This spring, the College of Music has a new Erismann Faculty Fellow. Professor of Musicology Rebecca Maloy (left, with two of her colleagues at the Institute for Advanced Study in Princeton in 2017) received the appointment, and the extra support that goes with it, effective immediately.
“I’m really deeply honored to receive this recognition from my colleagues,” Maloy says. “I hope this will help me continue to do work worthy of their support.”
The Erismann Fund for Faculty Excellence was established in 2001 by College of Music alumna Donna Erismann; it’s set aside to support research, guest artist visits and other faculty endeavors. Previous Erismann fellows included Professor Emerita of Cello Judith Glyde and Professor of Composition and Christoffersen Faculty Fellow Daniel Kellogg.
Early-Medieval music expert Maloy was nominated by Kellogg; the members of the selection committee included Dean Robert Shay, music faculty Carlo Caballero and Yonatan Malin; Department of Theatre & Dance Chair Erika Randall; and Associate Dean for Undergraduate Curriculum and Programs at the College of Media, Communication and Information Cindy White.
Maloy, who joined the College of Music faculty in 2002 and became a full professor in 2016, says the help from the fellowship will allow her to continue what she sees as the most important mission of an educator.
“We lose sight of the fact that academic institutions are all about community and exchange of ideas,” Maloy says. “I hope that this puts me in a good position to continue to create that kind of community, and to promote the best education, thinking and understanding of the past that I can as a musicologist.”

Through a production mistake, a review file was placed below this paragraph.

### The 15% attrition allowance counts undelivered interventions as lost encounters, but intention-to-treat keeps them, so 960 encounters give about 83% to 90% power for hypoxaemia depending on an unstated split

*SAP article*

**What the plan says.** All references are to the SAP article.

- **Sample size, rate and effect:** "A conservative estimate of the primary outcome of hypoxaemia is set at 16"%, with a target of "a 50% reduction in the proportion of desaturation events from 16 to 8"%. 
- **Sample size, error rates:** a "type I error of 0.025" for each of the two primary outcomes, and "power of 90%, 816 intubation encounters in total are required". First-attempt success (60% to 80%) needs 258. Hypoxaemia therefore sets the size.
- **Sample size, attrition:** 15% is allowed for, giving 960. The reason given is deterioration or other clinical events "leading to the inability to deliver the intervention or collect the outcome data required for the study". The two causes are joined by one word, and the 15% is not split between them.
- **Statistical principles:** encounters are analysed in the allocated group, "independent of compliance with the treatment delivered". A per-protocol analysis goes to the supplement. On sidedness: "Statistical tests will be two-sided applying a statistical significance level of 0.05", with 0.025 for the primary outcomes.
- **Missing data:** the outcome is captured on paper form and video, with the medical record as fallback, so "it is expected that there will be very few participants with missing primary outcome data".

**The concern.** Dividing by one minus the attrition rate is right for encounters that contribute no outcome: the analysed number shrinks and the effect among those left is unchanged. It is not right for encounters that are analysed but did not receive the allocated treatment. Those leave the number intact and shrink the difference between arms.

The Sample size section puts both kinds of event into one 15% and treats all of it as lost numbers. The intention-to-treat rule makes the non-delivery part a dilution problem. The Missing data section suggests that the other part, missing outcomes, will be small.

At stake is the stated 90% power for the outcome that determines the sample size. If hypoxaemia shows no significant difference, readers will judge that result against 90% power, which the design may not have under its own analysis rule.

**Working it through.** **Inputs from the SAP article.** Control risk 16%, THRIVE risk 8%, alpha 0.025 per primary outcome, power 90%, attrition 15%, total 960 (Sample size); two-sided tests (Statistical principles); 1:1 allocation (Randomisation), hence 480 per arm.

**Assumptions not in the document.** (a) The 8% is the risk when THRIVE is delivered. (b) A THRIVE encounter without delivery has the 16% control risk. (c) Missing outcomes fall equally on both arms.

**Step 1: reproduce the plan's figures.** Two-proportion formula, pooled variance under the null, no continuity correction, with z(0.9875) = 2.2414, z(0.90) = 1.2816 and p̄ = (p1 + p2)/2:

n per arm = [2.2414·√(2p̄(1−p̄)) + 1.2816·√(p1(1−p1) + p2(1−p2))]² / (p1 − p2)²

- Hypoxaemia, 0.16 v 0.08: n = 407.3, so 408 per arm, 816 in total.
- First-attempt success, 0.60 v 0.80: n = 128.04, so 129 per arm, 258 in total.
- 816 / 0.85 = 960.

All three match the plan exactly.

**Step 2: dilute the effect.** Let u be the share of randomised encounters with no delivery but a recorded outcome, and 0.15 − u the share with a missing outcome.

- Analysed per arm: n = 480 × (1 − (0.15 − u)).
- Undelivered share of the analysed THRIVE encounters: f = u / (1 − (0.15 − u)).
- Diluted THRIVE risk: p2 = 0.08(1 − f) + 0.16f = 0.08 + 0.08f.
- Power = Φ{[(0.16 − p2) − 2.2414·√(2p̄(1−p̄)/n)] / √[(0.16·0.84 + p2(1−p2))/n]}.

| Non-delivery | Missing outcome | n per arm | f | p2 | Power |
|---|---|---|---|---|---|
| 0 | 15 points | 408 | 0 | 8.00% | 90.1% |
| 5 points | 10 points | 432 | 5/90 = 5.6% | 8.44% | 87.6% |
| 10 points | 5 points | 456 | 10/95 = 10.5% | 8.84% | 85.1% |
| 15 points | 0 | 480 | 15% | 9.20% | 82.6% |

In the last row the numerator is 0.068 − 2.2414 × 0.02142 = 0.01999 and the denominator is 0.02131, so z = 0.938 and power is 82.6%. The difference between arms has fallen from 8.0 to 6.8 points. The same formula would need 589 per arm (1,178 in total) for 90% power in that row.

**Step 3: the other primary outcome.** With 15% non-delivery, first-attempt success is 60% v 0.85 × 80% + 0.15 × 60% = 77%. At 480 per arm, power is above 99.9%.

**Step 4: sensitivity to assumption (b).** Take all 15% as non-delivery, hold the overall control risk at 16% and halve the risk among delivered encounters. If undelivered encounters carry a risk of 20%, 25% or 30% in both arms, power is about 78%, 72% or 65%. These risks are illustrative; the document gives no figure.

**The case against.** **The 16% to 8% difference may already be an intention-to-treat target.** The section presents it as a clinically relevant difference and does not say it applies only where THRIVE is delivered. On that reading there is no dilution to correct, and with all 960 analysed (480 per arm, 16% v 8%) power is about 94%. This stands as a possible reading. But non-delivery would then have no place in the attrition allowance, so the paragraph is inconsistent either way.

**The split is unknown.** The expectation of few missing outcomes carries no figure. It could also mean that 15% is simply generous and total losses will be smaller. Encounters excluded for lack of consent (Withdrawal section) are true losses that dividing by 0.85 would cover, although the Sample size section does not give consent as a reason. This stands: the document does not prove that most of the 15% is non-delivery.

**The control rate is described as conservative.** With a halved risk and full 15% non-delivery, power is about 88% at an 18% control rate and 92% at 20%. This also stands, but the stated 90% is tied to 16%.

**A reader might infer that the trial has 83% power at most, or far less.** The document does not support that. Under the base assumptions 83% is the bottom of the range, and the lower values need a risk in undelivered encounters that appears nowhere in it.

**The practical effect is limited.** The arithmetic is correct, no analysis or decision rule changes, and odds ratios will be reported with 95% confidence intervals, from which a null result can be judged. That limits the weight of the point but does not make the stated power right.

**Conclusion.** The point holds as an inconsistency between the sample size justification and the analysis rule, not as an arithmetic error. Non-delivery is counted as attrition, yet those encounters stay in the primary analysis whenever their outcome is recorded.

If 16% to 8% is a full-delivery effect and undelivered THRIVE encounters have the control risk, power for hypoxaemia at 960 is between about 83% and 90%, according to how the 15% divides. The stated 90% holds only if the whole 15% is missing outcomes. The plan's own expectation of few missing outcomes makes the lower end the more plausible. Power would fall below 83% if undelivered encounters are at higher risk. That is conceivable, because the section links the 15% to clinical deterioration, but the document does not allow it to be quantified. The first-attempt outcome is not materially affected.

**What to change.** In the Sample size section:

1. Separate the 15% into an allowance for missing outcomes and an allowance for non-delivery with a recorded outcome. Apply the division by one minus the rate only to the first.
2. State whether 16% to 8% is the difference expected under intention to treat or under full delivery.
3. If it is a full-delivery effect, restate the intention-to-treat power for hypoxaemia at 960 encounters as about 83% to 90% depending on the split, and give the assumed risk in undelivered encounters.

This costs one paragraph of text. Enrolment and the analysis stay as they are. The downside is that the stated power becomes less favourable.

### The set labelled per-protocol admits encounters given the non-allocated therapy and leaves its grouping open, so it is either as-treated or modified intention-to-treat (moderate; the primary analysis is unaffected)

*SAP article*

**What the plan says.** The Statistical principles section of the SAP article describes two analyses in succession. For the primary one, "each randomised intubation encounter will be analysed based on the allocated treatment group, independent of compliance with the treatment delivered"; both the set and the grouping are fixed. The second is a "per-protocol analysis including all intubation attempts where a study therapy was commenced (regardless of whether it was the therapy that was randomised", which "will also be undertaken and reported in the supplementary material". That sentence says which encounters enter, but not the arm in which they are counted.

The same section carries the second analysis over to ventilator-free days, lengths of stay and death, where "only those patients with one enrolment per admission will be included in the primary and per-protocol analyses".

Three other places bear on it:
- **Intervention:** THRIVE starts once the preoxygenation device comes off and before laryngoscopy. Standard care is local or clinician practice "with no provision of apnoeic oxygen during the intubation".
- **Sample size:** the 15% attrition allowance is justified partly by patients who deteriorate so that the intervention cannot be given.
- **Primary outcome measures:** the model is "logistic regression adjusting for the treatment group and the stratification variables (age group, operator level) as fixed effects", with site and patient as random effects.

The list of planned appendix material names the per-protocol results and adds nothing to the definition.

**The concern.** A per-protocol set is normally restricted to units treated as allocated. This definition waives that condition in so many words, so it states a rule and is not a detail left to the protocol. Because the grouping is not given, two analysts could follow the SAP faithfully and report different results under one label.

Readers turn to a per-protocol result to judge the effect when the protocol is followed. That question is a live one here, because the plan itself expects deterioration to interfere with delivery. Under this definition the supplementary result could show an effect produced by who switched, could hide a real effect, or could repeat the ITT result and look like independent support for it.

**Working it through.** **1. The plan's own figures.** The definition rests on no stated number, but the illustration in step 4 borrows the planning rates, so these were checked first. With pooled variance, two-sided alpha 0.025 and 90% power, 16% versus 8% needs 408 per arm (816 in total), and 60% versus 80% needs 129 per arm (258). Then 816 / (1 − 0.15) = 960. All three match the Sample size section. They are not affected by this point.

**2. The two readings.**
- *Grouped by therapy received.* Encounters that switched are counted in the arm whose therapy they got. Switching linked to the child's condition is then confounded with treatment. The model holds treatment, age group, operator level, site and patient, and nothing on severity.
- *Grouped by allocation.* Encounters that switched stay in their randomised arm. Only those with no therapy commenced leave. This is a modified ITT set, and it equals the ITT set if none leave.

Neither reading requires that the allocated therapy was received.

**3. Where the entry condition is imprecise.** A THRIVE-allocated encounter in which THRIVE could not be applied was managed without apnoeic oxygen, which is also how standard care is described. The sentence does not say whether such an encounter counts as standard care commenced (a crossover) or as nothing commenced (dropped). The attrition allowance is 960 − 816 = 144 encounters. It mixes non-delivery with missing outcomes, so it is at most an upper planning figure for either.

Maloy’s expertise extends beyond the walls of Imig Music Building: She’s also interim faculty director of the Center for Medieval and Early Modern Studies. In his nomination letter, Kellogg praised Maloy’s tireless dedication to her field. “It is hard to fathom how she manages such a productive and impressive record in each area of her life at the College of Music. Overall her record is exceptional. Faculty fellowships are created for exactly this kind of individual.”
Before her first full year as Erismann Fellow, Maloy will spend her summer immersed in several writing projects with an interdisciplinary bent, writing several book chapters directed at the general reader. She will also begin work on a new interdisciplinary project called Doctrine, Devotion, and Cultural Expression in the Cults of Medieval Iberian Saints. Supported by a grant from the Arts and Humanities Research Council in the UK, Maloy will collaborate with scholars from the UK, Spain and the Netherlands.